As impressive as Bo Bichette’s 14 homers are this season, an even more telling statistic of the fear he strikes is the 33 walks he’s drawn in his 105 plate appearances.
“They intentionally walk him a lot,” Lakewood (St. Petersburg, Fla.) coach Jayce Ganchou said. “It’s frustrating. He handles it very well. He started stealing bases. He does something about it. If you walk him, you’re going to pay.”
Bichette is the son of former Major League All-Star outfielder Dante Bichette and the younger brother of Yankees prospect Dante Bichette, Jr.
He’s home-schooled but plays for Lakewood and has helped the Spartans advance into the state 5A regional semifinals, where they play Booker (Sarasota) on Tuesday. He’s hitting .571 with 41 RBI and 49 runs and 20 stolen bases in 70 at-bats. Wednesday night, he hit a solo shot as Lakewood came from behind to defeat Lemon Bay in a Class 5A-Region 3 baseball quarterfinal.
Bichette has committed to Arizona State and is a potential first-round draft choice. He’s a sturdy 6-0 and 200 pounds, but his father played at 6-3 and 215 and his older brother Dante Jr., is 6-1 and 210, so Bo could grow out of playing shortstop. His travel coach, Jered Goodwin of Florida Travel Ball Tucci, said Bichette’s bat will find him a place in the lineup.
“A lot of teams are buying in that he can play that position as a pro,” Goodwin said. “If you can hit, they will find you a spot. … The big thing about playing shortstop means you are athletic enough that you can play multiple positions.”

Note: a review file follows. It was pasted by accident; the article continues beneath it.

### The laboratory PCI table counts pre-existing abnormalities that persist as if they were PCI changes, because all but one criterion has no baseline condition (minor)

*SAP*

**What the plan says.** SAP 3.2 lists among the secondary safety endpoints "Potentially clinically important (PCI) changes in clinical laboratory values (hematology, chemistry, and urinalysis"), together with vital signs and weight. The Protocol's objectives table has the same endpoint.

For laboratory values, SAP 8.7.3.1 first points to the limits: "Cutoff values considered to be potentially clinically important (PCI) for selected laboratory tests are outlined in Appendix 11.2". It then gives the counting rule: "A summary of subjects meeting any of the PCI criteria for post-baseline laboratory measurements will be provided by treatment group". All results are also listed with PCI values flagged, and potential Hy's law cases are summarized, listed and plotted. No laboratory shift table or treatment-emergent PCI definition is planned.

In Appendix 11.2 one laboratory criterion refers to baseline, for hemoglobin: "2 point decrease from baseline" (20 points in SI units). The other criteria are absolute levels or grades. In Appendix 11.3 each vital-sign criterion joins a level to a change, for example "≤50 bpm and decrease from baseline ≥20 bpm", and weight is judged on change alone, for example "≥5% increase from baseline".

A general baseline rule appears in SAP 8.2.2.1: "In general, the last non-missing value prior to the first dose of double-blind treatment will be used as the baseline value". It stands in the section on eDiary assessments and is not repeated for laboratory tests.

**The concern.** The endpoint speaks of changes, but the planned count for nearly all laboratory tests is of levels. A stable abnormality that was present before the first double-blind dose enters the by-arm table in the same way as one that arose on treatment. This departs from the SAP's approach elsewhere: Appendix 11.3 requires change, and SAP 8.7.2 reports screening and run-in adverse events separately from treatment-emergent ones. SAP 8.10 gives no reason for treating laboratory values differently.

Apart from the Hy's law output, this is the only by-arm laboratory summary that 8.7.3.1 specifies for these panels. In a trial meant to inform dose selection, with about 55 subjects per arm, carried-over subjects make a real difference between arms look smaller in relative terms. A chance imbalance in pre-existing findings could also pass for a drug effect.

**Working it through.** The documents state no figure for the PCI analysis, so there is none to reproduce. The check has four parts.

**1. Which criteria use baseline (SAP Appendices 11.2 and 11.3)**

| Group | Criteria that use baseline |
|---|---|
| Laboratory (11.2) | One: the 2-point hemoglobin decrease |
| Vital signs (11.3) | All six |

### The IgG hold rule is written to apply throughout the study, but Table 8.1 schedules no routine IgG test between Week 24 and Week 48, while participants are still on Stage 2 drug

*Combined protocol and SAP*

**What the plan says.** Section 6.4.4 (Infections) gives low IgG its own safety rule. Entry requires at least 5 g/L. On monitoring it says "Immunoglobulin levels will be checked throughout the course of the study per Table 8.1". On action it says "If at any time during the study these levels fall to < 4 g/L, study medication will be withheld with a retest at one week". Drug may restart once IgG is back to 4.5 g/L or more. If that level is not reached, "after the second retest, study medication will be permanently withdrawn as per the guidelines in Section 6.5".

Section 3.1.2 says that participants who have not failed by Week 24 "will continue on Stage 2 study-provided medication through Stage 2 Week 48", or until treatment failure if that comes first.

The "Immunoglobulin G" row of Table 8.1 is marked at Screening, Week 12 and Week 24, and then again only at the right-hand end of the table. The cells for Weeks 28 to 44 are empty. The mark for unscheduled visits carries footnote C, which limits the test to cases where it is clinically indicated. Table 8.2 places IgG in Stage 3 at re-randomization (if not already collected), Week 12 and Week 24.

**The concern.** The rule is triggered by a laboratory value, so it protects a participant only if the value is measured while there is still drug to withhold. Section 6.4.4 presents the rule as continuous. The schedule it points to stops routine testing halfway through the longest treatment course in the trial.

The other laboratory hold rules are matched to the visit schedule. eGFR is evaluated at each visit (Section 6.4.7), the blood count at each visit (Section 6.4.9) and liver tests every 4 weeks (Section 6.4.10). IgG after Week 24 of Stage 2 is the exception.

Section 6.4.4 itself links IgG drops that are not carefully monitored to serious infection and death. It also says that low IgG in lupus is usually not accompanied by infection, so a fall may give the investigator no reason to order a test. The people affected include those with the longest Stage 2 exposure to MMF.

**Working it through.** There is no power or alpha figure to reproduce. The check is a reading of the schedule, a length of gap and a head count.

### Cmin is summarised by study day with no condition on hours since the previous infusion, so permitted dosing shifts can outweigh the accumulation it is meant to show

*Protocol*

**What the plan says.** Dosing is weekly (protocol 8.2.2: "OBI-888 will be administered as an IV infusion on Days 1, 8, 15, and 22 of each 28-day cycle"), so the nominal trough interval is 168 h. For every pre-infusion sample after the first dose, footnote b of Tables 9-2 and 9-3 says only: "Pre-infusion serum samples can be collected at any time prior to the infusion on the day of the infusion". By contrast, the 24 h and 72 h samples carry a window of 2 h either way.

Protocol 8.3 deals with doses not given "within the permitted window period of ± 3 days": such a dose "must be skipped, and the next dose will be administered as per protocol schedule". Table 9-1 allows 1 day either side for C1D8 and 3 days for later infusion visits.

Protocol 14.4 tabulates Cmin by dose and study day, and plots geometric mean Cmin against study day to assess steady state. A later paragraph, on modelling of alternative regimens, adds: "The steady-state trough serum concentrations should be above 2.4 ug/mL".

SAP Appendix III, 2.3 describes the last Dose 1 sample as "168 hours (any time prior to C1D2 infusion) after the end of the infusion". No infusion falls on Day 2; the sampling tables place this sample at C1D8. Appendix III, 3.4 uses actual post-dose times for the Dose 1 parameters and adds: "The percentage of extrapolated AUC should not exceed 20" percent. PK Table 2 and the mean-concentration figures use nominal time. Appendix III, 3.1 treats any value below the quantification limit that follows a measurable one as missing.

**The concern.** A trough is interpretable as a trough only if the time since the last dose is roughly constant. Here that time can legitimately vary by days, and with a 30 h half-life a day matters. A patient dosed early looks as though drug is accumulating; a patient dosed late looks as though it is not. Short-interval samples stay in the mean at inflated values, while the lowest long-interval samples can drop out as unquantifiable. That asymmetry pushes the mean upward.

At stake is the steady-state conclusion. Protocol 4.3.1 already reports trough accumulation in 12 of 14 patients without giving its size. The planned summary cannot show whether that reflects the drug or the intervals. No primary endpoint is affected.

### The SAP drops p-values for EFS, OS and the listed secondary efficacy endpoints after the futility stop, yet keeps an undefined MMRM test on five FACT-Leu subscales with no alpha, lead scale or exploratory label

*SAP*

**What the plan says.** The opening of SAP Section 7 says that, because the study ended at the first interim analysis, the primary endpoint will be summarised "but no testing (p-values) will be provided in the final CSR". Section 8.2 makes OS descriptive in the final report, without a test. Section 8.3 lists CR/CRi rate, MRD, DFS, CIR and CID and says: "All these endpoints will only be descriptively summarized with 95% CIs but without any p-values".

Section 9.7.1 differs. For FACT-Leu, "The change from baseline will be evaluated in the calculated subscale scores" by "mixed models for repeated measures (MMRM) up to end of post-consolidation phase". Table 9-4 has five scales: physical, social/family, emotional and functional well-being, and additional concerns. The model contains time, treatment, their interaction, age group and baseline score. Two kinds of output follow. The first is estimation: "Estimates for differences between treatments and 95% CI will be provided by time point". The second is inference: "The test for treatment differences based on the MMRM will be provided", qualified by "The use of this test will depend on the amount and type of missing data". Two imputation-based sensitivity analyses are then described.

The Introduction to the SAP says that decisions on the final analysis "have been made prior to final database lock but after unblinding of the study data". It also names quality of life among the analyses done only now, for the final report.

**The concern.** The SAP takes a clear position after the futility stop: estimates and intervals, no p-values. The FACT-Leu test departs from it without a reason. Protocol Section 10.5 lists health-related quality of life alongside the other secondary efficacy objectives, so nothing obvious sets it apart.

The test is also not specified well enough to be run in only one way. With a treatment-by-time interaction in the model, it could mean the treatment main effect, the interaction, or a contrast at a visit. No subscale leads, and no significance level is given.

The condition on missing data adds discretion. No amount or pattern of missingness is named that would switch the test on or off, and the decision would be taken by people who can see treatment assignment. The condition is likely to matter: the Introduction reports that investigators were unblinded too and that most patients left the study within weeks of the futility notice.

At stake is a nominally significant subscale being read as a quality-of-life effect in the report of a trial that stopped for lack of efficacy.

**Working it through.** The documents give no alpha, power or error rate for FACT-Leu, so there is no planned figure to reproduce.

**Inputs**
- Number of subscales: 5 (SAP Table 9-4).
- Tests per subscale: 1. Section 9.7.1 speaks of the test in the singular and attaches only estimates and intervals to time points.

Dante Sr.’s major-league playing career ended in 2001 and though he had a brief comeback in independent baseball in 2004, Bo wasn’t old enough to gain much insight watching his father play. However, when Dante Sr. was the Colorado Rockies’ hitting coach in 2013, Bo got to rub elbows with major leaguers every day.
“I think that was a big turning point for him in his emotional development and physical development,” Goodwin said.”When his dad spent time with the Rockies, he was able to see how guys prepared. It makes him focus. He realizes those guys were gifted but they were willing to put forth a lot of effort in getting better. Not many people get to take batting practice with Troy Tulowitzki.”
Bichette began last season hitting .632, but his power may have improved indirectly because of an injury. His season was cut short after seven games because he injured his right elbow skateboarding and had to have surgery to remove a bone chip in his elbow.
“After his injury his junior year, he took after his weight training,” Ganchou said. “He’s improved his speed and agility by mountains. You can see him grow into it. Now, he’s going opposite field and knocking down triples.”